When one thinks about a true niche sub-genre in horror, the rarest gems fall into horror musicals, namely the most common The Rocky Picture Show [1975]. However, others existed, such as Little Shop of Horrors (the original and remake). Sweeny Todd: The Demon Barber of Fleet Street [2007], The Nightmare before Christmas [1993] just to name a few for some depth and understanding of the power of the larger budget does not elude the productions. While Travis Betz’s The Dead Inside, falls into the much lower scale it holds a steady position, with similar films VP Boyle’s Lifeless [2012] and Brett Kelly’s My Fair Zombie [2013], it strives to reach a larger audience thanks to a release on Monarch Home Entertainment. This is not Travis’ first venture into either horror movies or the musical genres rather his first and fairly well received horror film was Joshua [2006] would later return with Lo (2009) proving there is life in the category of horror and musicals, which is evident to the success of a stage performance of Evil Dead the Musical. Nevertheless, the film lacks terror, and slides nicely into a comedy with interesting highlights centering more in drama and the elements horror residing in madness and a loving couple of zombies.

The story opens with the zombies, Harper and Max desperately seeking entrance into a room, with an ordinary door, in a dull home, that holds a witch, who might have the cure to their cursed existence as zombies. Soon enough the dilemma breaks into verse, and they begin to sing, and then search the home for answers, skimming through novels, though their rotting brains have no solutions to their feeding crisis and yet they’re calm and able to have moments of romance, along with deepening retrospective examination of their existence and lives in general. Suddenly the camera shows a woman, Fi (Sarah Lassez (The Wicked Within [2015])) sitting in front of a computer, and the audience learns that she’s suffering from writer’s block, a true starvation of the mind and the progression of her book series The Dead Survive. Sadly, she’s spiraling into madness, singing the strangest string of words possible to blaming everything from colors of walls to furniture for the problems. She works on construction odd homemade interior forts from various items, as a means escape from the world and crawl into her mind yet discovering a borderline self-induced schizophrenic delusion filled with demonic possession. However, her anchor and boyfriend in this world Wes (Dustin Fasching) has his own issues, and not working to keep Fi checked in to reality, rather as his life of a photographer reduced to tiresome wedding pictures just to pay the bills. Both Lassez and Fasching, complete their roles with believability and Sarah gives a credible reliable viewpoint of the issues of writer’s block, struggling of the putting words on a screen, to pounding a keyboard in anger and how it mirrors zombies, mumbling, staggering in circles, incapable of higher order thinking.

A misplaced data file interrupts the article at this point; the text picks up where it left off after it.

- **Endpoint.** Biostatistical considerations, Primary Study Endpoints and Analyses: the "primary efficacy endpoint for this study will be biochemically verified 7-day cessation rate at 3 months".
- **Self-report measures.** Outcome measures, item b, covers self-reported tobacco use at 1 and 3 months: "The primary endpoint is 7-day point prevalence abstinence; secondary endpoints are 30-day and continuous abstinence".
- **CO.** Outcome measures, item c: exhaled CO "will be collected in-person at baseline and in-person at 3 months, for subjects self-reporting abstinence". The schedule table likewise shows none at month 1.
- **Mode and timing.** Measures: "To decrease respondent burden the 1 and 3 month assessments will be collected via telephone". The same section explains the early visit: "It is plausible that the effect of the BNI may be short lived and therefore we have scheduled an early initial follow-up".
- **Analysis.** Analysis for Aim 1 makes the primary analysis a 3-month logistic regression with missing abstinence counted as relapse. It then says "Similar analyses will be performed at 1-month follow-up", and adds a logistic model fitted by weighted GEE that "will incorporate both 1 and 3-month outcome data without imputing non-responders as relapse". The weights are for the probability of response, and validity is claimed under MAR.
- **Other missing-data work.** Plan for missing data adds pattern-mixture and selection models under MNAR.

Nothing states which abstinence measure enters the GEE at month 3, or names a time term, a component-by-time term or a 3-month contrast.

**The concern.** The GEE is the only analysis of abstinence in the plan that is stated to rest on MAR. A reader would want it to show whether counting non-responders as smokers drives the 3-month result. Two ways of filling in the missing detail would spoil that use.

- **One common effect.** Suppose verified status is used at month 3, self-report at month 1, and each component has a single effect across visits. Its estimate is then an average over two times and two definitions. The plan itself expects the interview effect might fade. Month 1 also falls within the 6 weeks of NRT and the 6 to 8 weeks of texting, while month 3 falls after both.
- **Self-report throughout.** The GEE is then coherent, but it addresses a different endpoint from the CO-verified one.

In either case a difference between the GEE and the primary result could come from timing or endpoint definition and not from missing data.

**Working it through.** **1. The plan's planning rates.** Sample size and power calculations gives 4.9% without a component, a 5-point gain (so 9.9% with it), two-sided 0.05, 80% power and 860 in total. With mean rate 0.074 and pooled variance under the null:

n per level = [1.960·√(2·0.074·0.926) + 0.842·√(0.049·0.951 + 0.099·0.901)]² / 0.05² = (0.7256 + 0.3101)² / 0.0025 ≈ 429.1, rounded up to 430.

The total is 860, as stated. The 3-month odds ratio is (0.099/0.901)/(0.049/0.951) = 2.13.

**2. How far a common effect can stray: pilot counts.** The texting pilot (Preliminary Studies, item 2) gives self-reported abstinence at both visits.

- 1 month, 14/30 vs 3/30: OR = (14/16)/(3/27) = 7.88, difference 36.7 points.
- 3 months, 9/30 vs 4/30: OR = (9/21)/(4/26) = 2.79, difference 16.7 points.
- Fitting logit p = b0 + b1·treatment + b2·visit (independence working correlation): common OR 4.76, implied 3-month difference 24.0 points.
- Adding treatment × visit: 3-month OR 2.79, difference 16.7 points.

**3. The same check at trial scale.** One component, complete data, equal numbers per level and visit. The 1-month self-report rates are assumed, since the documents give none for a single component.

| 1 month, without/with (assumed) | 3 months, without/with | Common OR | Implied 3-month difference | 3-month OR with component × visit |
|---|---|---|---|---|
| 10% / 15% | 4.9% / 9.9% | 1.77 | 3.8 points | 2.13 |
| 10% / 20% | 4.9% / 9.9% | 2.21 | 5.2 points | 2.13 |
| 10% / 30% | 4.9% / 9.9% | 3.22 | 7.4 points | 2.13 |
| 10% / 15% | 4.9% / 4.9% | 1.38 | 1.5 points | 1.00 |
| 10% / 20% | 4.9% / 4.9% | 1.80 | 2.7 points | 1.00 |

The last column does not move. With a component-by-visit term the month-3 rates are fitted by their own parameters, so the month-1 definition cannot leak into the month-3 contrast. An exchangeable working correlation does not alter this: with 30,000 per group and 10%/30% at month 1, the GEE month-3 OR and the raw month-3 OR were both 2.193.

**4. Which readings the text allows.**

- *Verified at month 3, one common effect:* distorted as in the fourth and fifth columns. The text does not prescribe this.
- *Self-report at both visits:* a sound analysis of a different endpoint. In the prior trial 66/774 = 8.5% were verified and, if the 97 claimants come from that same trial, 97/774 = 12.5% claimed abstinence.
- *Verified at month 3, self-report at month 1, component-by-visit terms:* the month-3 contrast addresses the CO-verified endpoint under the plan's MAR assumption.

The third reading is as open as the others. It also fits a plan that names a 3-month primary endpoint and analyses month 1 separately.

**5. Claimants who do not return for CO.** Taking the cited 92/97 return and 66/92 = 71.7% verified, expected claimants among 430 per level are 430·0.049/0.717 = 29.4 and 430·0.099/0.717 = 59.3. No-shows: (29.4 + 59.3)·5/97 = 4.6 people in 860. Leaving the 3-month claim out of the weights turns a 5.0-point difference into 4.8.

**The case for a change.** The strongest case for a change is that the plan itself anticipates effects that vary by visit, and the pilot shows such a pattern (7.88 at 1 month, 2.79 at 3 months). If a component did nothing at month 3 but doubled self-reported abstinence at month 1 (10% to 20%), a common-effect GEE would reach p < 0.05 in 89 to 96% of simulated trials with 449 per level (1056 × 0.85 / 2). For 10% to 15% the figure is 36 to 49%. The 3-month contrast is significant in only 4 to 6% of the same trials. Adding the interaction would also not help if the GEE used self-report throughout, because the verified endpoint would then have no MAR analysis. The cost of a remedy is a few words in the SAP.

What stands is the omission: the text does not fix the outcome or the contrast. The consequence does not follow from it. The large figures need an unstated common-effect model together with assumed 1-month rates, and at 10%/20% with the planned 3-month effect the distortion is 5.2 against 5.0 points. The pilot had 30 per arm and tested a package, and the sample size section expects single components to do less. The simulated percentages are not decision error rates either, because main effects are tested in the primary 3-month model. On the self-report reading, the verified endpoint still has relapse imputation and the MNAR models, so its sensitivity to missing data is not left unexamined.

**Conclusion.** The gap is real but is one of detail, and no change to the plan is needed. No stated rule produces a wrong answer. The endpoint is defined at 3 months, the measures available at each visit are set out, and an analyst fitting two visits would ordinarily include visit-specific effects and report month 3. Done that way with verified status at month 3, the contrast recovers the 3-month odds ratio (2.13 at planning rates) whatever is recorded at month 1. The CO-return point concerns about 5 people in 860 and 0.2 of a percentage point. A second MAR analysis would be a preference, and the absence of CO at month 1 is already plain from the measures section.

Travis also served as screenwriter and tends to transition to the singing with the storyline of parody and humor starts to sputter to an exhausting stoppage of the story and begins to switch to various genres for a new path of the film. At times, one feels trapped with a location shoot, and sadly that comes from the budgetary constraints, the audience quickly understands the layout of the home. It does not work for very long, nor conveys a claustrophobic fear translating to the confines of the mind, especially when she stays at a mental hospital none is shown only spoken about for the sake of viewers. This storyline works well for the first act, bogs down for a weird second act and then staggers for a finishing line, with a clipping of scenes similar ‘pick-up shots’ with a sense that a conclusion must find itself soon. A good point of reference, for the movie the special effects, which come highly admired, and limited screen time to work effectively when applied to the screen, especially regarding the zombies’ severed of fingers.

Most of the time in the horror musical genre, many individuals are often dragged into one as it only pertains to a small audience In fact, some movies work on the subject but avoid keeping the entire movie in music verse, even with demons, possessions, and zombies, overall Betz’ story of the filmmakers makes subtle points to watch out for the mental breakdowns and the dreaded plague of writer’s block.


  • Dig Up Your Heart


IMDb Rating: 5.4/10

Baron’s Rating: 5.0/10